I got this book as part of my Brilliant Books “Book of the Month Club.” For the first time, I’ve received a book I’d actually been aware of by reputation, as this book has been mentioned in several publications as a point of reference for discussing an in development HBO show also about an alternative history where slavery was never abolished. That show is causing many to voice their opinions on the merits of fiction focusing on alternate histories that White Supremacists might enjoy.

I’ll start with a disclaimer. I’m firmly against censorship of thought, so as a rule I think any story can be worth telling. I understand the concerns that certain viewers/readers will take away the wrong things from certain controversial subject matter, but I think in most cases the authorial intent and execution are the only worthwhile basis for criticizing artwork, not what some a-holes make of it afterwards. That being the case, I went into this book open minded and hopeful that it would be an enjoyable story.

As for the book itself, it mostly delivered but also felt like a missed opportunity. This was a quick read and features about 2/3 of the book in the free state of Indiana and the other 1/3 in a southern slave state, all told through the first person perspective. The main character is an escaped slave who is caught and given the choice to be killed or sold back into slavery or to work for the U.S. Marshalls catching other escaped slaves. The book focuses on his assignment to catch a recent escapee named Jackdaw who has made it to Indiana using the famous “Underground Airlines” although early on the protagonist begins noticing things that don’t add up in his investigation. Along the way there is also a subplot with a white woman and her mixed race son who have their own adjacent mission and secrets.

I called this book a missed opportunity because it reads like a mystery novella but consistently feels like a story that would benefit from a more extensive examination. On the micro level, the mystery is solved fairly quickly, but the bigger issue is Victor (the main character who goes by many names) is not developed as somebody that all these racist white people would need to solve their problems. How did he become the only man for such an important/sensitive mission. There are some flashbacks included in this story, but all they do is provide reasons why Victor would not be trusted for this. These issues are probably fair to complain about, as it’s the story Winters wants to tell and I was left with doubts and questions at its conclusion.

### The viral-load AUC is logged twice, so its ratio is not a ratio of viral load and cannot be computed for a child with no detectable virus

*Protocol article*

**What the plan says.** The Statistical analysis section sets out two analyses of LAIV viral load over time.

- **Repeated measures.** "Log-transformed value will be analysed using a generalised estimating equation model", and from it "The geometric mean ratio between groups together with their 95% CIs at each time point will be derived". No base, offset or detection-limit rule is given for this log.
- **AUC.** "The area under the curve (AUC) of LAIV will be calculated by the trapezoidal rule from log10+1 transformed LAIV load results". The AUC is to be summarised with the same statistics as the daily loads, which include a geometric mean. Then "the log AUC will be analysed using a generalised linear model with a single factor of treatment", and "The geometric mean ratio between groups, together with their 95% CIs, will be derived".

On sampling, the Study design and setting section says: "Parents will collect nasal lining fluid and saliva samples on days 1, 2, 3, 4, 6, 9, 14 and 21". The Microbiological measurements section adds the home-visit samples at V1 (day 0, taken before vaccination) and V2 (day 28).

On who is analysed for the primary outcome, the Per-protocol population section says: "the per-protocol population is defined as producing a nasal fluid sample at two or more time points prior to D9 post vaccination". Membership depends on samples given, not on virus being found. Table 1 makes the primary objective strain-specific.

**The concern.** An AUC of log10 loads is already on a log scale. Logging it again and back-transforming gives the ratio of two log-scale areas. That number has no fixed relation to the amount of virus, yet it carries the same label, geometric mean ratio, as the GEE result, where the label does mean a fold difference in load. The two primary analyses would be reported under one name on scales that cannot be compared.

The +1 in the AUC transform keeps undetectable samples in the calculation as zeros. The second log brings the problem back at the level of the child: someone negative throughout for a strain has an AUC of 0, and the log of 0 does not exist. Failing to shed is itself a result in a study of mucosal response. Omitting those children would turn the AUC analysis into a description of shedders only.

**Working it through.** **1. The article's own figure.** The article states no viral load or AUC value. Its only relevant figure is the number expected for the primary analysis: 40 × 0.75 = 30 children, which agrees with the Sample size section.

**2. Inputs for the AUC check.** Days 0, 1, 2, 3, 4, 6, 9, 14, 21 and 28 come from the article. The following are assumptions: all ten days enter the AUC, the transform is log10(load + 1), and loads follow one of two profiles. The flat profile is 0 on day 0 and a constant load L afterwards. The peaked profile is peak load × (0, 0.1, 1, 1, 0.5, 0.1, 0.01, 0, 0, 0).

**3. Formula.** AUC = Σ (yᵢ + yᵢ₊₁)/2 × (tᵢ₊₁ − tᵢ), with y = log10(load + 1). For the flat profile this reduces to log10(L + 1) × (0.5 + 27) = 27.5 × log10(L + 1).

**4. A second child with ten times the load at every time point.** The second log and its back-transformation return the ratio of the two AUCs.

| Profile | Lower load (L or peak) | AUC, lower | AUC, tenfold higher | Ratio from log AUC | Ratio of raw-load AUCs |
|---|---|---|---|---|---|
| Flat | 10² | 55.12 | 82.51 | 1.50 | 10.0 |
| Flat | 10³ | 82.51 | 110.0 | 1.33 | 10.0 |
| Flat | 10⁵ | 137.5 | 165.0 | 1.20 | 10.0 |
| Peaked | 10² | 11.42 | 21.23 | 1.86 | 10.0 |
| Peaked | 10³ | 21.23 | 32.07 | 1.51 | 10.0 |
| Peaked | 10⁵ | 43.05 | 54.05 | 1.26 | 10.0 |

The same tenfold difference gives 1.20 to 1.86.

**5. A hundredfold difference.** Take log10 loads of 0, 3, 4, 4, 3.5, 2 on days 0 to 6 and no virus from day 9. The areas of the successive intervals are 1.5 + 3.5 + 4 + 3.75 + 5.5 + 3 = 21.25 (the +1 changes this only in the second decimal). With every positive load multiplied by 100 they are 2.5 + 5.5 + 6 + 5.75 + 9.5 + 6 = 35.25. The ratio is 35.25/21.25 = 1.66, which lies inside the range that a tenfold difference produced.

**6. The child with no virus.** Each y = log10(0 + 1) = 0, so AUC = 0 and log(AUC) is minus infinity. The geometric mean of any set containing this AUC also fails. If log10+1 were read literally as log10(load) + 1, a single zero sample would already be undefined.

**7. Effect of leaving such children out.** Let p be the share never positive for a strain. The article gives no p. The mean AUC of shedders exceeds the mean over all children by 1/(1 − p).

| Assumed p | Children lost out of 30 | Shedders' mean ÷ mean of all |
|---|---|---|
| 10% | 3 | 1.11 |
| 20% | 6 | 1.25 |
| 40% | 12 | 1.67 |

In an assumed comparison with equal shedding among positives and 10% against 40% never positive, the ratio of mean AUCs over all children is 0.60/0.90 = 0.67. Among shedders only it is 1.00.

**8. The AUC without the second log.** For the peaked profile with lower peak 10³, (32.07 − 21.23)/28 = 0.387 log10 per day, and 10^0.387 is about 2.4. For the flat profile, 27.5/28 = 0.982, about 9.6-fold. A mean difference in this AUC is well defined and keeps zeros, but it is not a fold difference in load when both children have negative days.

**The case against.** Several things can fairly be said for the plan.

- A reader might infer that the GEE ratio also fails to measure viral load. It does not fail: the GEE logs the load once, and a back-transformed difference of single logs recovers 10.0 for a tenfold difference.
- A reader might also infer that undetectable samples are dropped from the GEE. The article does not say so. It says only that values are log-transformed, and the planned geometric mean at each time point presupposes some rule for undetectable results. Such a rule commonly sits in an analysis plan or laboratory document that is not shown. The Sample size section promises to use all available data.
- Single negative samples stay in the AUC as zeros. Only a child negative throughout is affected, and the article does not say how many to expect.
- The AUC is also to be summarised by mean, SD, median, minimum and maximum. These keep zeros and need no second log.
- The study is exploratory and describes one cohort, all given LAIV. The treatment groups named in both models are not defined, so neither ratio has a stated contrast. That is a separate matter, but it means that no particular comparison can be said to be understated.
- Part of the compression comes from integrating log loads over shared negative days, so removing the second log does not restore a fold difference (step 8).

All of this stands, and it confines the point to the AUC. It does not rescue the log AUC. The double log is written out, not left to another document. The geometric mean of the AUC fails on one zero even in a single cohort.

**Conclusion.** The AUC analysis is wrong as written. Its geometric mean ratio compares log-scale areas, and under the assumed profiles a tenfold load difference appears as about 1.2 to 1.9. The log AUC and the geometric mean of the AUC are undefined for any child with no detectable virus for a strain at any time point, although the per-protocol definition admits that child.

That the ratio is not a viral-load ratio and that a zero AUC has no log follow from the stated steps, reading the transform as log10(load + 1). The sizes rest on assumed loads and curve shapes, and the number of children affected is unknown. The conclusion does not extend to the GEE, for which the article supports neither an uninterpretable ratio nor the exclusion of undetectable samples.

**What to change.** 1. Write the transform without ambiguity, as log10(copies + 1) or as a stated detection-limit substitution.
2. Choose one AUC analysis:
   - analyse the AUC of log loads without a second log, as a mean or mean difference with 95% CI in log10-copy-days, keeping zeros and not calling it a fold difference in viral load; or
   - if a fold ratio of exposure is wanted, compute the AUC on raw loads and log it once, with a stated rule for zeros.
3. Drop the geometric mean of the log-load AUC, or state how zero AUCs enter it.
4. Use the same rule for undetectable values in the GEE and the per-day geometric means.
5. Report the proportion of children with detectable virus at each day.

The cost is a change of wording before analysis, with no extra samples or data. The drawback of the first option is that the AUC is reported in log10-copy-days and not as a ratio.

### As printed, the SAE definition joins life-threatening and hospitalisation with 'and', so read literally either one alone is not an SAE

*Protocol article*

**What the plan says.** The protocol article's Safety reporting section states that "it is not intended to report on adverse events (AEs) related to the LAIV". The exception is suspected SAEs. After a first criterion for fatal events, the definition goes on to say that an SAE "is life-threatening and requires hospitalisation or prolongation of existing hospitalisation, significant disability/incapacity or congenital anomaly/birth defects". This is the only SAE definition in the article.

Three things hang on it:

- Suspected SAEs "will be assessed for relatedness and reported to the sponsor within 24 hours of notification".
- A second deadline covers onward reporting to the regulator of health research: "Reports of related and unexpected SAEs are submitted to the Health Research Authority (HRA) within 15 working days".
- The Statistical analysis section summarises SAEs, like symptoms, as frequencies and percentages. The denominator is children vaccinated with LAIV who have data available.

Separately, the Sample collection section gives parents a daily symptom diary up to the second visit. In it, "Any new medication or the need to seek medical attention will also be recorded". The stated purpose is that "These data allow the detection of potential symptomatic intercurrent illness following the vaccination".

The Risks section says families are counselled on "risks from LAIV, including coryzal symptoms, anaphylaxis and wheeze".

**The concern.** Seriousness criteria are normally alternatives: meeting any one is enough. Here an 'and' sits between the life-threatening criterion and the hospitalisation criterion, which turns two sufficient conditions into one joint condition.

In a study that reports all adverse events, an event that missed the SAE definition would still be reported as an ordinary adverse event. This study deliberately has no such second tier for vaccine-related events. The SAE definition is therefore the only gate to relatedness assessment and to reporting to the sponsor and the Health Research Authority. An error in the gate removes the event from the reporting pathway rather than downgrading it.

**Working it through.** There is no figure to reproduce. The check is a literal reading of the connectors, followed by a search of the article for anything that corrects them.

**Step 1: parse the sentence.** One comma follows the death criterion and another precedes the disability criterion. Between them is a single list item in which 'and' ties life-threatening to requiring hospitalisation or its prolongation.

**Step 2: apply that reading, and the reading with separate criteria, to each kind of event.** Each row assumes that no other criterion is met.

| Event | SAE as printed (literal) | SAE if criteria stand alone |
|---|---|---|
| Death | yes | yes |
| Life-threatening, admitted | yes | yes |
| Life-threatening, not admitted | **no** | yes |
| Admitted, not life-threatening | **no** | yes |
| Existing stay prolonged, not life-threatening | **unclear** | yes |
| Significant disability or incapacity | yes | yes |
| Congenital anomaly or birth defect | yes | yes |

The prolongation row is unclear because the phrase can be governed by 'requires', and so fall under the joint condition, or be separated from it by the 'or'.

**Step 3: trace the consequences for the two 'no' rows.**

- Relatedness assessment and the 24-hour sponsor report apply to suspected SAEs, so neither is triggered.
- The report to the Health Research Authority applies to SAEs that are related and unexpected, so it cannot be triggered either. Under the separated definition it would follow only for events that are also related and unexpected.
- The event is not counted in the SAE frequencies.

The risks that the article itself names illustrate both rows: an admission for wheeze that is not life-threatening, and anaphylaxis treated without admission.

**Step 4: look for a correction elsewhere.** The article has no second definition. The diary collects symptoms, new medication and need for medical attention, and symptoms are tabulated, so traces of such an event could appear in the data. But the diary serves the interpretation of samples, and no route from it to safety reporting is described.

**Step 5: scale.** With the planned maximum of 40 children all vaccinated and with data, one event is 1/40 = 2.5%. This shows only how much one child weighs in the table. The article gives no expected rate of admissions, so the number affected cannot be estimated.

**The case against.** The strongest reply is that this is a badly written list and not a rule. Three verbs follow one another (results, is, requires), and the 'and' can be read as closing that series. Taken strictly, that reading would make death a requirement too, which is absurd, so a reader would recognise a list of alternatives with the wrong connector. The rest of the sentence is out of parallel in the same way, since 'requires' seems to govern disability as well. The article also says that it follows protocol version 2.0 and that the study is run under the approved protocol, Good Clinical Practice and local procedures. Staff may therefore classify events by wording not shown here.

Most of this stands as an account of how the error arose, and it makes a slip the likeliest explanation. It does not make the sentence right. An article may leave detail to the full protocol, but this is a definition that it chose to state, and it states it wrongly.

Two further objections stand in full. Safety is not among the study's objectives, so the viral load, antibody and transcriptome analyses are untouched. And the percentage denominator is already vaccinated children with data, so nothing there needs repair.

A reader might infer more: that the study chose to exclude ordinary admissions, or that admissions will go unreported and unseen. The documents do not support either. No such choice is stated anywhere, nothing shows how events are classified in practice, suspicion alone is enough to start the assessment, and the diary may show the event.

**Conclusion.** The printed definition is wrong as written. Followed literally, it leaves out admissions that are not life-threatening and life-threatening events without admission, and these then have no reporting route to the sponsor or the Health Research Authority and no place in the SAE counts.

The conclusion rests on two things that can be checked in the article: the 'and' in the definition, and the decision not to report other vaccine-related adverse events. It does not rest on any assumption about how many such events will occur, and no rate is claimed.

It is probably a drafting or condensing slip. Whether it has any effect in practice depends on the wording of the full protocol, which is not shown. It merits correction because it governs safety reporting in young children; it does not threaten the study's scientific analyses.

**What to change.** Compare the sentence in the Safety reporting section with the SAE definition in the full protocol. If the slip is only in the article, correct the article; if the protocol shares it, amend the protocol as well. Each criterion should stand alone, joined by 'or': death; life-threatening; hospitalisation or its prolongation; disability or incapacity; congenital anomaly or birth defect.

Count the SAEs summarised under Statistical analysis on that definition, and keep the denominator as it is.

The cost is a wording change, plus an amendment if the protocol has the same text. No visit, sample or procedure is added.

Less fair to complain about are the details on the macro level, but I’ll do it anyway. Winters details some variations in U.S. history (Lincoln’s assassination prior to taking office, a compromise that allowed for continued Slavery) but basically leaves the period between 1860 and present day a mystery with a few exceptions (some references to still bombing Japan in WWII, another war for Texas independence, and several famous African Americans now living in Canada). While Winters decided to keep this an intimate story about one man’s internal conflict and mission, as a reader I was left with a million questions I would have rather had answered regarding what happened to famous people/events during this fictional timeline.

The ending of this book provided a few twists that were not easy to see coming, though it was mainly due to very little time being spent with the characters that provide them. Still, this is definitely a book that was memorable enough and different enough from other stories that I’m glad I read it. It made me think of American history and how I would expect things to diverge compared to the author’s version, and it also lined up nicely with the James Buchanan biography I was finishing at the same time which dealt with the exact diverging time period. However, my biggest takeaway was that of a missed opportunity to do so much more with a very interesting subject than what was actually delivered.